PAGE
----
‘Teplizumab-mzwv’, the first drug to delay onset of type 1 diabetes

 ‘Teplizumab-mzwv’, the first drug to delay onset of type 1 diabetes

‘Teplizumab-mzwv’, the first drug to delay onset of type 1 diabetes

(Web Desk) - The U.S. Food and Drug Administration (FDA) approved Tzield (teplizumab-mzwv) injection to delay the onset of stage 3 type 1 diabetes in adults and pediatric patients 8 years and older who currently have stage 2 type 1 diabetes.

Addressing a press conference the MD director of of the Division of Diabetes FDA’s Center for Drug Evaluation and Research told that “The first approval of in-class therapy adds an important new treatment option for certain at-risk patients.” He added “The drug’s potential to delay clinical diagnosis of type 1 diabetes may provide patients with months to years without the burdens of disease.”

Type 1 diabetes occurs when the immune system attacks and destroys the cells that make insulin, and people who have been diagnosed with type 1 diabetes have increased glucose that requires insulin shots, or wearing an insulin pump, to survive and must check their blood sugar levels regularly throughout the day. The disease can appear at any age, but it is usually diagnosed in children and young adults. Further, an individual is at higher risk for type 1 diabetes if they have a parent, brother, or sister with the disease, although many patients with type 1 diabetes do not have a family history.

Teplizumab-mzwv binds to certain immune system cells and delays progression to stage 3 type 1 diabetes, and it may deactivate the immune cells that attack insulin-producing cells while increasing the proportion of cells that help moderate the immune response. It is administered by intravenous infusion once daily for 14 consecutive days.
The safety and efficacy of teplizumab-mzwv were evaluated in a randomized, double-blind placebo-controlled trial with 76 patients with stage 2 type 1 diabetes. In the trial, patients randomly received teplizumab-mzwv or a placebo once daily via intravenous infusion for 14 days.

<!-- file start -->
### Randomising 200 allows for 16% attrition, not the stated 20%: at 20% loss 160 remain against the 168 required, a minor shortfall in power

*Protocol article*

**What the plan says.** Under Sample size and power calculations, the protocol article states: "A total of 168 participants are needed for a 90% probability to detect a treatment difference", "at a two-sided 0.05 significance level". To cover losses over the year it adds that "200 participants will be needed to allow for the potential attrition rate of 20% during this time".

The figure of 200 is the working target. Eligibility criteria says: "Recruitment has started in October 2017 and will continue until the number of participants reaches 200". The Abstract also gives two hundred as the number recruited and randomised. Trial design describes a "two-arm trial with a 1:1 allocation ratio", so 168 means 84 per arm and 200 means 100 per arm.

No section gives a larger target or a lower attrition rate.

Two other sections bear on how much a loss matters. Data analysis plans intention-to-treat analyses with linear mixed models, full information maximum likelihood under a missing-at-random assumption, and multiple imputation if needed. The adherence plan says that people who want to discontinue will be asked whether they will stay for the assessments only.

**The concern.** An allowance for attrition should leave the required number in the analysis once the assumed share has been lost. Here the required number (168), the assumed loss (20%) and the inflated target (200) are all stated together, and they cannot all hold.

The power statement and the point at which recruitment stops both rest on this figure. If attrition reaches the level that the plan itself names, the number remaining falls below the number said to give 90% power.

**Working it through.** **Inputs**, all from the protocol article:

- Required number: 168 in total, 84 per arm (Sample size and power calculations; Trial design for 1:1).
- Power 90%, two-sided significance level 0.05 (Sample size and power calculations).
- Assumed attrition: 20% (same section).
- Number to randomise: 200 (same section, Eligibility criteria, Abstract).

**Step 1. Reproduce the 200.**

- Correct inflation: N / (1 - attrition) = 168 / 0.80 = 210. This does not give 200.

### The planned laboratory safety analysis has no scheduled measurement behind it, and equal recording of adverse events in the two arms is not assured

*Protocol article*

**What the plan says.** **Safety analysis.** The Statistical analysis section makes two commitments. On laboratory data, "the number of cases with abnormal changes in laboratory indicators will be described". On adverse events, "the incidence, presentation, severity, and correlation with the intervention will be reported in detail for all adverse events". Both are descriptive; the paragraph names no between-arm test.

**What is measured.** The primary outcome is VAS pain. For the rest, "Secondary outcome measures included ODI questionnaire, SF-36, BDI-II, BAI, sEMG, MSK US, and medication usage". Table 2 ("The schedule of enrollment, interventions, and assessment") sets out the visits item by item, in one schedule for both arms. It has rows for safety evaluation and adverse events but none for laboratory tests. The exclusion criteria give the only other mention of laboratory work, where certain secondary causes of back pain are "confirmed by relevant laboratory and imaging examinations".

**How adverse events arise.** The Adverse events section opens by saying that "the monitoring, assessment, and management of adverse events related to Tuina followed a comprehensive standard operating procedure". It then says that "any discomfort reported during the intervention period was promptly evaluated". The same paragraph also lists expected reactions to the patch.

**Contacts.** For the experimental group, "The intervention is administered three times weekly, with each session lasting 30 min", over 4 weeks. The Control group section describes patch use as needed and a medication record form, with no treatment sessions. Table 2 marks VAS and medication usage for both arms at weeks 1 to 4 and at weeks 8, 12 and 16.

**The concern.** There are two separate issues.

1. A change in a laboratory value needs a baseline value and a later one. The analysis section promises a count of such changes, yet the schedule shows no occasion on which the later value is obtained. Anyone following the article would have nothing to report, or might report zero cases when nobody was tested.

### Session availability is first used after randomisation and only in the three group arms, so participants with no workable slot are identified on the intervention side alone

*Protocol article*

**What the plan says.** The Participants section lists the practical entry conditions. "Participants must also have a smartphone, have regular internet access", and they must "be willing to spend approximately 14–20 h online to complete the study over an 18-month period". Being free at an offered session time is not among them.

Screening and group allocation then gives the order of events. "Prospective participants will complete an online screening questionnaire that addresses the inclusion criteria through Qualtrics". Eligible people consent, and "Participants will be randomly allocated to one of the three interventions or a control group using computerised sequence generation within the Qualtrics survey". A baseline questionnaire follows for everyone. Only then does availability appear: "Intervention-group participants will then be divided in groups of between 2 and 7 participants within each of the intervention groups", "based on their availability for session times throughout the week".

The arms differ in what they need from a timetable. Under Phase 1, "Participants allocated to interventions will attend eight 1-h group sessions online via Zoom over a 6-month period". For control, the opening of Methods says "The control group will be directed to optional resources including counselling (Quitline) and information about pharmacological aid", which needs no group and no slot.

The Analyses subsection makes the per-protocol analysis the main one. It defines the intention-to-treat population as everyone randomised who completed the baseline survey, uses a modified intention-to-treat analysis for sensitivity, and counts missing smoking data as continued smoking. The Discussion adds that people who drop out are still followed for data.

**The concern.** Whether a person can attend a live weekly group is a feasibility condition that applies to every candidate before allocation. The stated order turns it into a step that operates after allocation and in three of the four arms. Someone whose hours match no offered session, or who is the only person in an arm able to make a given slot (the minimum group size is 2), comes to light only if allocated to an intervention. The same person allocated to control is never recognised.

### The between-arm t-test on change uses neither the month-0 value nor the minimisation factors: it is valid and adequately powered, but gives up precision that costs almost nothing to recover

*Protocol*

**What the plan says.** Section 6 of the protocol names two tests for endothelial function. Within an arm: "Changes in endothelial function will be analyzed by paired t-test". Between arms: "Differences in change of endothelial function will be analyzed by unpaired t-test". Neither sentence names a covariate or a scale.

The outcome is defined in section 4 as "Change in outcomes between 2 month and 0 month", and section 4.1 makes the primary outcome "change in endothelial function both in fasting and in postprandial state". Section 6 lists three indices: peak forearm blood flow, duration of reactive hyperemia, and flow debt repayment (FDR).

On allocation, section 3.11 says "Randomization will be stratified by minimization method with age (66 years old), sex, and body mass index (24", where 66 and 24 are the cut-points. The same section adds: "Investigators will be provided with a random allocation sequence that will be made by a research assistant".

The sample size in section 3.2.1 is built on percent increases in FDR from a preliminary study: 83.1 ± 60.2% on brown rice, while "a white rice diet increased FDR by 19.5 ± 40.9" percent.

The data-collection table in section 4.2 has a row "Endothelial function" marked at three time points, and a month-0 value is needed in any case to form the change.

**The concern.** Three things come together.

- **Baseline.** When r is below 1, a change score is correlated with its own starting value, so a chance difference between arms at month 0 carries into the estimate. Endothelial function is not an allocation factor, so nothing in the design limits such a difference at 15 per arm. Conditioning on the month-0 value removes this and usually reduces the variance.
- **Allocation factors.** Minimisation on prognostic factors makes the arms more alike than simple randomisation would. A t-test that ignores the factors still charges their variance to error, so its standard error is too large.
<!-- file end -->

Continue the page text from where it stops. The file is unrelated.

The primary measure of efficacy was the time from randomization to development of stage 3 type 1 diabetes diagnosis. Additionally, the trial results showed that over a median follow-up of 51 months, 45% of the 44 patients who received teplizumab-mzwv were later diagnosed with stage 3 type 1 diabetes compared to 72% of the 32 patients who received a placebo.

The mid-range time from randomized to stage 3 type 1 diabetes diagnosis was 50 months for the patients who received teplizumab-mzwv and 25 months for those who received placebo. These results show teplizumab-mzwv offers a statistically significant delay in the development of stage 3 type 1 diabetes.

The most common adverse effects of teplizumab-mzwv include decreased levels of certain white blood cells, rash, and headache. Additionally, the use of teplizumab-mzwv comes with warnings and precautions, such as premedicating and monitoring for symptoms of Cytokine Release Syndrome, risk of serious infections, decreased levels of a type of white blood cell called lymphocytes, risk of hypersensitivity reactions, the need to administer all age-appropriate vaccinations prior to starting teplizumab-mzwv, and avoiding concurrent use of live, inactivated and mRNA vaccines with teplizumab-mzwv.